Lenovo lists the ThinkPad 8's battery as being able to last for eight hours of regular use from one charge. We didn't get a chance to test this during our hands on, but considering our experience with other Intel Bay Trail-powered devices, eight hours is believable.Lenovo ThinkPad 8 side

The ThinkPad 8 features 2MP front and 8MP rear cameras. Testing the rear camera we found that, while better than most tablets, images taken on the ThinkPad 8 still aren't on a par with those taken on most top-end smartphones. In general we found the images we took on the showroom floor came out looking slightly overexposed and weren't quite as crisp as we'd have liked, though we were shooting in less than ideal conditions.

Chances
The ThinkPad 8 is confirmed for release in late January with pricing starting at $399. Overall our hands-on time with the tablet was positive. Coming with a powerful Intel chipset, great screen and featuring all the inherent business perks of Windows 8 Pro, the ThinkPad 8 could be the best choice for businesses on the market for a small form tablet come its release.

Make sure to check back with V3 later for a full review of the Lenovo ThinkPad 8.

By V3's Alastair Stevenson

CES: Lenovo ThinkPad Helix hands-on review

09 Jan 2013

LAS VEGAS: The Helix is one of many new ThinkPads to be unveiled by Lenovo at the 2013, Consumer Electronics (CES) show. However, being the company's first tablet-come-laptop hybrid it is debatably the most interesting.

Taking on the likes of the Microsoft Surface and Samsung Ativ-series of hybrids, the Helix seeks to offer businesses an all-in-one tablet that also acts as an ultrabook.

Having beaten the rush to get our hands on the tablet, if our opening impressions are anything to go by, Lenovo may have actually managed to achieve its goal.

Design and build
At first glance the Helix has a lot more in common with its ThinkPad predecessors than other convertible laptops.

The Helix design is unashamedly barebones, featuring the same minimalist black, hard edged plastic design synonymous with all ThinkPad devices.

It's only when you open it up and look up close that you realise the Helix is actually a convertible, spotting the rather unsubtle left hand switch that when popped separates the 21mm tablet section from its dock.Lenovo Thinkpad Helix

Playing with the Helix we were fairly impressed by the hinge mechanism's builds quality. Despite being made of plastic the connecting section felt sturdy.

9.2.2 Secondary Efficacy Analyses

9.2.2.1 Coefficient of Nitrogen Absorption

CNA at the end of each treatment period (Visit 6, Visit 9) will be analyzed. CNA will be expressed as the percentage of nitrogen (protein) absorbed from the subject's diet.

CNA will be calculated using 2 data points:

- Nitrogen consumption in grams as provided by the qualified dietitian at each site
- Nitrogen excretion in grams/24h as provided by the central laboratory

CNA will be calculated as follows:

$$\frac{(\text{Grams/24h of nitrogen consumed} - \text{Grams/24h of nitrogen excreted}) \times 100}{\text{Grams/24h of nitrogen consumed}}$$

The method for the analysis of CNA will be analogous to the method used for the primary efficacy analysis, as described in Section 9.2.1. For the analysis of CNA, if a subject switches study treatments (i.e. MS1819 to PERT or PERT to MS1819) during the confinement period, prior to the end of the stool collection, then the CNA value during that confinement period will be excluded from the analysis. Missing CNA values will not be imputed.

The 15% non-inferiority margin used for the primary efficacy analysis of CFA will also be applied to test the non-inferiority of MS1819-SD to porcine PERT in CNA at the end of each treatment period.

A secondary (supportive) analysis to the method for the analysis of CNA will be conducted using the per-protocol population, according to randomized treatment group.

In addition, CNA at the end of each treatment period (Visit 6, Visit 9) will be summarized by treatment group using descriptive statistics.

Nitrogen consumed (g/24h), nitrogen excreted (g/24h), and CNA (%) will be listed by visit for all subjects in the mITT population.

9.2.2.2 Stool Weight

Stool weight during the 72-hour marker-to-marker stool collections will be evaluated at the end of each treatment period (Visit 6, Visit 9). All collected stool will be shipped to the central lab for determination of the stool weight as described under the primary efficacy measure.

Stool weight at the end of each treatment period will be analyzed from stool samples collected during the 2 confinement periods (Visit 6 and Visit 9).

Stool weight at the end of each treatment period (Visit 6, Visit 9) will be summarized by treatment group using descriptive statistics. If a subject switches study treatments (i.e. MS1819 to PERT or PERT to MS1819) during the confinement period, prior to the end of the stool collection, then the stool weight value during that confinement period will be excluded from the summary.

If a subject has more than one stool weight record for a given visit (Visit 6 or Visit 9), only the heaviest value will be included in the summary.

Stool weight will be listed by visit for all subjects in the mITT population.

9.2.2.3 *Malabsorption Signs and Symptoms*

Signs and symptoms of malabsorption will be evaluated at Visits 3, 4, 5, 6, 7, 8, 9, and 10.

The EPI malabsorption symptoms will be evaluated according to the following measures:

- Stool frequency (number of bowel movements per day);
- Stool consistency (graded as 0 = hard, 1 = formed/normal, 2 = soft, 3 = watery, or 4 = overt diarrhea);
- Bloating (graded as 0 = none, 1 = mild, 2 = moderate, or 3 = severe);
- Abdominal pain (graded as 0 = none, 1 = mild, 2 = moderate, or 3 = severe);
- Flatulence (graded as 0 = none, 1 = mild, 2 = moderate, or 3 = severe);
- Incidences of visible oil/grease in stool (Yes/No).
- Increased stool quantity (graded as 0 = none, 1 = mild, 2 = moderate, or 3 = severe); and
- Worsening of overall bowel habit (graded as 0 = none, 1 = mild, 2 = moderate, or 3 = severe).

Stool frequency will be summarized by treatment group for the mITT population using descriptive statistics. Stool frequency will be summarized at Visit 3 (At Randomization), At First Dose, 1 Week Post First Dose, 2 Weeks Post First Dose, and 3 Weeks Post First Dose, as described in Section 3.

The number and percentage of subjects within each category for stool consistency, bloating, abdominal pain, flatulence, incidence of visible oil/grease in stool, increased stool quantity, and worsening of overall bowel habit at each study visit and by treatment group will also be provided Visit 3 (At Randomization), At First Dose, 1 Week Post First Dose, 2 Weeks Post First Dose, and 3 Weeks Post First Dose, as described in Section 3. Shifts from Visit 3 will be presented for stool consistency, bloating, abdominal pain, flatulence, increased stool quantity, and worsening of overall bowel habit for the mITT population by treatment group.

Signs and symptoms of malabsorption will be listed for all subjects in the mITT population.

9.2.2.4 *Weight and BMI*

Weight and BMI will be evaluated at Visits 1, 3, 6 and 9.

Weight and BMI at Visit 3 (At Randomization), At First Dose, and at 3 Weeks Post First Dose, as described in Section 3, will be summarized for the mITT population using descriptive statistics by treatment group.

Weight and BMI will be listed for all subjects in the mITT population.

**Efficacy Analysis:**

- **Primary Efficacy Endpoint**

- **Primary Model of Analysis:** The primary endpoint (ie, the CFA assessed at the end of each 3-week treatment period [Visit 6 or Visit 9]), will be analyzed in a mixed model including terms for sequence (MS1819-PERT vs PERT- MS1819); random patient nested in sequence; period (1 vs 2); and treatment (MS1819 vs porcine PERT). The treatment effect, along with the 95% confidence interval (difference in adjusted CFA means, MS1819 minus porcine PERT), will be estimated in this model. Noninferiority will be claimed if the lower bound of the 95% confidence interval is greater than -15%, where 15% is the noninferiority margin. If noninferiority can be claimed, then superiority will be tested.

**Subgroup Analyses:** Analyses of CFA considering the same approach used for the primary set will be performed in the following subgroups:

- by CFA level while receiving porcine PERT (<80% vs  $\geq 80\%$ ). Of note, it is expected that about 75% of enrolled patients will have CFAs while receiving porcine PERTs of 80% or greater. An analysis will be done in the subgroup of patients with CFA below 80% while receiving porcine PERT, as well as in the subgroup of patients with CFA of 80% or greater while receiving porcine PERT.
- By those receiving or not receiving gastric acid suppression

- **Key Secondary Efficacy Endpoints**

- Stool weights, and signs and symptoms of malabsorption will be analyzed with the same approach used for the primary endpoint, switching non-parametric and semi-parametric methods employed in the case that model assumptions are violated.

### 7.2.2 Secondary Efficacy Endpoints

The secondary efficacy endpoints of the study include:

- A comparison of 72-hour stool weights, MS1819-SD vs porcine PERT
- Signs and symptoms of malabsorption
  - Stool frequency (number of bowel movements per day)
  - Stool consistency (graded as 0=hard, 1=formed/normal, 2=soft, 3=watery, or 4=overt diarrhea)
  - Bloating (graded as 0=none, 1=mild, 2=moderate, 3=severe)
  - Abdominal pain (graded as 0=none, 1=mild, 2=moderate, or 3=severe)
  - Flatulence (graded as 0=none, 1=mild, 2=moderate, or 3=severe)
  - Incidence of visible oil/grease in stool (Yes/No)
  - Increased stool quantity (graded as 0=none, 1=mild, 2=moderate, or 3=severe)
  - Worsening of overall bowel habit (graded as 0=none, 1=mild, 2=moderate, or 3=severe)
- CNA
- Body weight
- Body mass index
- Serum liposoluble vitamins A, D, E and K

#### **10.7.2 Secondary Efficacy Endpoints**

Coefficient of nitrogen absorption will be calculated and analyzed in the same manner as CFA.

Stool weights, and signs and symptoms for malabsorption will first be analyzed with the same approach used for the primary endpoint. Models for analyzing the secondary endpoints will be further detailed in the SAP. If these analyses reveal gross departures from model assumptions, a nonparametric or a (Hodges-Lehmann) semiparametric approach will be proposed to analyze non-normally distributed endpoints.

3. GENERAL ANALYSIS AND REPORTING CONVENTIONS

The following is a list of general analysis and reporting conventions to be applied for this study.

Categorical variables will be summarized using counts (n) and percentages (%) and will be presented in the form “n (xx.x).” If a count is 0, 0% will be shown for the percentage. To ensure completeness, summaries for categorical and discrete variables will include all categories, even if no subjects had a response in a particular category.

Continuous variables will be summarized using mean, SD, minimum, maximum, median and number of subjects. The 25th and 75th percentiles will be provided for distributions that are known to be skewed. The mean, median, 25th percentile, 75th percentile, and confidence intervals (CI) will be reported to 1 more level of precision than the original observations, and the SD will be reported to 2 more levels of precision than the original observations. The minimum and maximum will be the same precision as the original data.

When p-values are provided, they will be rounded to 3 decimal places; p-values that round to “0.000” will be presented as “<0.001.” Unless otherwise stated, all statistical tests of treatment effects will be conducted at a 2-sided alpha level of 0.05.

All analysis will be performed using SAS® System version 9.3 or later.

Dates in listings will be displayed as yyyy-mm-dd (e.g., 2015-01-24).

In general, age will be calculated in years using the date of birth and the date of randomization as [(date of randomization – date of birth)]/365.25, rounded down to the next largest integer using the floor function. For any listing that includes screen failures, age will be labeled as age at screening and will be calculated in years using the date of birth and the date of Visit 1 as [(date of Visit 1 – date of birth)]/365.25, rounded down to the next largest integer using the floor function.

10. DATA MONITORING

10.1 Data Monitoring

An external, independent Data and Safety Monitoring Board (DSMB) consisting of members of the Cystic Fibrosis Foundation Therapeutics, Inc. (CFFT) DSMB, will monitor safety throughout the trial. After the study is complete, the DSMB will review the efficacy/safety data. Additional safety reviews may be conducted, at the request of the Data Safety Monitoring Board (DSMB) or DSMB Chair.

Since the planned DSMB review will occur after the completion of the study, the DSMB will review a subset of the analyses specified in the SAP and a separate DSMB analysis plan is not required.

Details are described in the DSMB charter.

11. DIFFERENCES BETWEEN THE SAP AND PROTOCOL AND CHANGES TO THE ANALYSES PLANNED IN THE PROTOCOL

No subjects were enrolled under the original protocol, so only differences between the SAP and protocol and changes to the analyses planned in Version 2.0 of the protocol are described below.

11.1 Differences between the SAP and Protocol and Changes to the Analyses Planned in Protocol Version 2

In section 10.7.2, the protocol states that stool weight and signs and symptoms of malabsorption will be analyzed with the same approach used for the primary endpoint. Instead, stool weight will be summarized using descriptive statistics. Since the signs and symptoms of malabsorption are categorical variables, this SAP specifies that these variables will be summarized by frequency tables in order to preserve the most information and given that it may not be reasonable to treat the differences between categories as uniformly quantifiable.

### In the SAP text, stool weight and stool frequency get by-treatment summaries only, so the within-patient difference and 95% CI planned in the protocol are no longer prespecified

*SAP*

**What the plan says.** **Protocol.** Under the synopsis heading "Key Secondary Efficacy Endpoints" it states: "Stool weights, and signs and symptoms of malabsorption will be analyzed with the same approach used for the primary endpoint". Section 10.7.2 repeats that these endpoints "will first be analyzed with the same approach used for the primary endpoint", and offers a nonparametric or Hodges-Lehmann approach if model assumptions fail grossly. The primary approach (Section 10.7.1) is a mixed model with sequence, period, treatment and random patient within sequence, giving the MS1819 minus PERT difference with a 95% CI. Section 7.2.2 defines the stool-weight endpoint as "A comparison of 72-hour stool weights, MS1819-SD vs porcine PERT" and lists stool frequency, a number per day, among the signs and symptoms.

Popping the tablet in and out of the dock a few times we felt suitably reassured the section wouldn't break after prolonged use. The same was true of the Helix main tablet section, with it feeling fairly robust.

Our only qualm with the device is that it feels slightly heavier than many other convertible devices weighing a hefty 835g.

Screen
The Helix comes loaded with an 11.6in Full HD 1920x1080 pixels, 10-point multi-touch screen. During our opening tests we found that looks very nice, boasting great viewing angles, colour and brightness levels.

Testing the screen we found the Helix was pleasantly responsive, with it easily picking up and responding to every swipe and poke we threw at it.

Lenovo Thinkpad Helix detached

Another added boon for artistic users, is the inclusion of a Wacom stylus, that sits neatly in the Helix's top edge.

While we didn't have time to do anything but use the stylus to make a few quick doodles, we were impressed with how well it worked.

Using Photoshop Elements, we found the Helix was able to pick up on even minor variations in pressure and angle and are fairly certain it could be used for digital painting and design purposes.

Performance and price
The Helix is designed to offer users ultrabook-level performance with the top-end version coming loaded with an Intel Core i7 processor 8GB of RAM and 256GB of internal storage. However, for this, users will have to shell out a massive $1,500.

For those shopping on a budget Lenovo's also confirmed the Helix will be available in Intel i3 and i5 versions, though there is still no official word on how much these lower specced versions will cost.

Chances
Overall our opening impressions of the Helix are positive. However, costing over $700 more than other cheaper convertible laptop-tablet hybrids, we're unsure whether the Helix will be able to attract anyone but the wealthiest of users.

Intel shows off Windows 8 ultrabooks from Lenovo, Dell and Acer

30 Oct 2012

With Windows 8 now available, PC manufacturers will be hoping to see improved sales in the coming months after disappointing figures over recent quarters, mostly as firms and consumers awaited the launch of Microsoft's new platform.